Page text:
For this "approach" there are two possible start points. If in a passenger car, the start will be where FR317.2B turns off of FR317 to cross the East River. You will then need to walk up FR317.2B to the trailhead coordinates. If you have 4WD, the start will be about a mile up after having forded the East River at the trailhead coordinates provided. There's a fence line and gate across the road/trail there.
From the gate, walk north on the old road bed. In July, you'll enjoy a plethora of wildflowers that will distract you from the hiking. Heading up the well-used trail, walk through an open meadow before entering a forested section with a considerable amount of bog, exacerbated by the horses that pass through regularly. Gingerly walk through, trying not to get too muddy this early into the backpack and continued on into open, flower-filled meadows that prompted us to frequently stop and take photos. This was just a taste of what awaits in upper Rustler. In short order, you'll come to a creek crossing that probably will require boot removal. However, a trail heading off to the right along the creek into the woods and willows goes to a place where you might be able to gingerly cross on some small logs and get across the creek. Once across, this side trail continues and eventually leads back to the main trail, but not before taking you through an incredible meadow of more wildflowers where you may want to spend even more time taking photos.
From this meadow, the open trail continues north and then begins to turn east into the upper basin. Continue up to where the trail has decidedly turned east and stop at a place where the creek, not too far below, cascades over some rock outcrops. Walk down and hop across the creek and hike up into a stand of trees and explore around. There was a faint game trail through here and a lot of fallen timber. Head upward and eastward through the timber. Near to where you exit the timber on the east side is a campsite, just the right size for two tents, with an old fallen log for cooking and eating and an old fire ring. See our field checked coordinates (2019). This makes an excellent base camp for the six 13er summits you can access from this valley and is out of the way of the day hiking foot traffic that frequents this valley. A game trail of sorts leads east from the campsite, then turns north through lower willows back down to the creek for an easy crossing and to regain the main trail.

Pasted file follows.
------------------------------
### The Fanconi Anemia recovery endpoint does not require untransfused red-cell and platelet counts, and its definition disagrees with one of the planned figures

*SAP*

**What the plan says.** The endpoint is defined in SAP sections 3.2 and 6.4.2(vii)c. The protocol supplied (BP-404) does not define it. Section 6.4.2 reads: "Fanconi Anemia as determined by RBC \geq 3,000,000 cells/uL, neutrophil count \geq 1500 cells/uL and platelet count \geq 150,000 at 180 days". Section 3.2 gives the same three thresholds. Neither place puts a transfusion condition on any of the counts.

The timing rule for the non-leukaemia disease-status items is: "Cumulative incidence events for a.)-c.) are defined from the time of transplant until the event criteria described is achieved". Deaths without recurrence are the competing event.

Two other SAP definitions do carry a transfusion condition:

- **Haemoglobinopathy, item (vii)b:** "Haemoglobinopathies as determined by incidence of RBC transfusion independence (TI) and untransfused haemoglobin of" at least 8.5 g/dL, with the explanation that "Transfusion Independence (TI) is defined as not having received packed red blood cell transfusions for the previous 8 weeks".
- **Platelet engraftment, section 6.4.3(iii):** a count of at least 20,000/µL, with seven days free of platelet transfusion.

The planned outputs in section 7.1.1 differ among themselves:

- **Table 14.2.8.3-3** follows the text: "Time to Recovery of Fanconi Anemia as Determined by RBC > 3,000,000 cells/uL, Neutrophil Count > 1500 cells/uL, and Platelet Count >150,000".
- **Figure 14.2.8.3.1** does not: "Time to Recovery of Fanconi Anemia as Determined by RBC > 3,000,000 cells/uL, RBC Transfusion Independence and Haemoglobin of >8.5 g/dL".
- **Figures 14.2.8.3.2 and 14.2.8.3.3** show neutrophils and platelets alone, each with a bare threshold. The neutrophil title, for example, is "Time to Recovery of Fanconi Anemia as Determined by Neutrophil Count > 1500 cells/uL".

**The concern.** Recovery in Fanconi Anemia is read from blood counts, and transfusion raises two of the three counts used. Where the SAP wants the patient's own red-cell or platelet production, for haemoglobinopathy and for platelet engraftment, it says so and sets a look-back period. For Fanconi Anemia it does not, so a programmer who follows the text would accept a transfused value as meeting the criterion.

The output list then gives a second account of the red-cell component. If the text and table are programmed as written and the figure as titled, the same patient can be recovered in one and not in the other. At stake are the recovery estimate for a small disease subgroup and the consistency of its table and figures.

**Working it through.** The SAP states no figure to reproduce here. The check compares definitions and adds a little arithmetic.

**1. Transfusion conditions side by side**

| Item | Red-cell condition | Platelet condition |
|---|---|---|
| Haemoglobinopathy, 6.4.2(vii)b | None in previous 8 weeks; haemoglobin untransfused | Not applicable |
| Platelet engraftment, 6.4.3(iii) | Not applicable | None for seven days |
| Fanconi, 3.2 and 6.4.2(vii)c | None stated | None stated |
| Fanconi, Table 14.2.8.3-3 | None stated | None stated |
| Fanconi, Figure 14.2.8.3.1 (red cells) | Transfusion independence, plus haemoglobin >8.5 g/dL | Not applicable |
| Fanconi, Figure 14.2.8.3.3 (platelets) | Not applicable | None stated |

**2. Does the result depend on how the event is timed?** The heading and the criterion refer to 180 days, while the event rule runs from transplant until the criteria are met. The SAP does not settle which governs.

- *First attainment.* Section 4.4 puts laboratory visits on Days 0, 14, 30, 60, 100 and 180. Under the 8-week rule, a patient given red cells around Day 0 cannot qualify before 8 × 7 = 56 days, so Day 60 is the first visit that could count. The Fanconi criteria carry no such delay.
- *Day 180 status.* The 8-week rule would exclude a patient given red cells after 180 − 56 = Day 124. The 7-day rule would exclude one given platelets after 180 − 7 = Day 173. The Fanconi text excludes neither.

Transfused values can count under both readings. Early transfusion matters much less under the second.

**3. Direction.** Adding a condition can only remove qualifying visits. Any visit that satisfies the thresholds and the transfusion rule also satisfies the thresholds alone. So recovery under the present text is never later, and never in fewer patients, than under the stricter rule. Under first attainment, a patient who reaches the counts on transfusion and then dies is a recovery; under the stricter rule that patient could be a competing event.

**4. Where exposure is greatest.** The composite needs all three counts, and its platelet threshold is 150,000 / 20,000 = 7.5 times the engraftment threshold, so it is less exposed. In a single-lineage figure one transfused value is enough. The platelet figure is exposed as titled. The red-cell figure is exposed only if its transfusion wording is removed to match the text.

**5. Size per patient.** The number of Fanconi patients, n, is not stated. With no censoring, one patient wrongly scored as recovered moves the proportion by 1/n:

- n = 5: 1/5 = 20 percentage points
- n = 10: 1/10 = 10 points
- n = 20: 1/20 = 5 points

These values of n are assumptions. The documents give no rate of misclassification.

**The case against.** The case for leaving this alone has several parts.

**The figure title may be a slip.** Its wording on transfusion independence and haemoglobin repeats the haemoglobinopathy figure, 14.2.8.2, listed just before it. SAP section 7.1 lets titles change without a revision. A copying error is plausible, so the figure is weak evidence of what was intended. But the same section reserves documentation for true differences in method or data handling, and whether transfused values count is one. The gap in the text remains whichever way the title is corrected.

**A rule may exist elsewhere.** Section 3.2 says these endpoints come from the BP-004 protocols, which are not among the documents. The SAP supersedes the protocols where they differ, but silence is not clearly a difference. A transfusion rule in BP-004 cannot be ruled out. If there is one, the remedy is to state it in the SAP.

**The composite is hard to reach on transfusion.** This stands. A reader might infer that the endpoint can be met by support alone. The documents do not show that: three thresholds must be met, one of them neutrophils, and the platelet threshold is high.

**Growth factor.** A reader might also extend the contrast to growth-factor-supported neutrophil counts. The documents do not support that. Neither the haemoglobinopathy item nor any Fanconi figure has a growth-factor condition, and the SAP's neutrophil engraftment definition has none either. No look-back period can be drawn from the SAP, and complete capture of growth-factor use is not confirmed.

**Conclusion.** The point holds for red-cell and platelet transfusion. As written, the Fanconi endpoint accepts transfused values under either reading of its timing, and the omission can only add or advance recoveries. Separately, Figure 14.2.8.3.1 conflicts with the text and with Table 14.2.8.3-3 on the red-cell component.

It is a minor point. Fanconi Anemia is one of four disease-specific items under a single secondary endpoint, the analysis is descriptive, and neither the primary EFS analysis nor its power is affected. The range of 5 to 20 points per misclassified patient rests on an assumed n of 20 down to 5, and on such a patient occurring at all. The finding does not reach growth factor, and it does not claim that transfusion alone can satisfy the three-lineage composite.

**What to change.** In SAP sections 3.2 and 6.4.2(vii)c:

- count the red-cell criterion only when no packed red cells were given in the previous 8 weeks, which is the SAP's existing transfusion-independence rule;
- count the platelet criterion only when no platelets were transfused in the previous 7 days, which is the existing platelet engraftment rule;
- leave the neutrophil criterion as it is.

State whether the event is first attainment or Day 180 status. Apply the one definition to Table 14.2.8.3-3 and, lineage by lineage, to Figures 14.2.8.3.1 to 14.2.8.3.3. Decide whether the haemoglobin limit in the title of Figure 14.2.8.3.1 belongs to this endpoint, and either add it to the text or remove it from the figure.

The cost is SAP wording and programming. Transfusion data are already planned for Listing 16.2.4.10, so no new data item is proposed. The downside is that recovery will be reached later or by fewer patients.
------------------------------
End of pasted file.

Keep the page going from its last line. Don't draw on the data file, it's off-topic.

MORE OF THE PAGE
The upper basin of Rustler Gulch is so verdant and filled with wildflowers, you'll not likely find any campsite unless you want to trod down a bunch of flowers. The camp location described above is the only really decent campsite we found that would do minimal damage to the abundant wildflowers.
This route description begins from the suggested campsite in Rustler Gulch. In calculating the total mileage for Belleview Mtn., you should include the backpack(or hike in) from the trailhead.
From the suggested campsite, work back across the creek to the north and cross the main trail. Head uphill through the lush, flowering vegetation in a NNW direction, aiming for a small group of trees that appear to sit on a small bench. From those trees, you'll have a clear view into a basin that continues to head NNW, that's mostly grass & tundra filled with a section of some non-abusive willows higher up. It won't take long hiking in the vegetation with no trail to find your boots quite soaked from the previous evenings rain, if there's been any. And, once again, the flowers are so prolific, we were constantly stopping to take multiple photos. Utilize the drainage bottom to avoid tramping through so may wildflowers. It's also a little easier to see where you're putting your feet.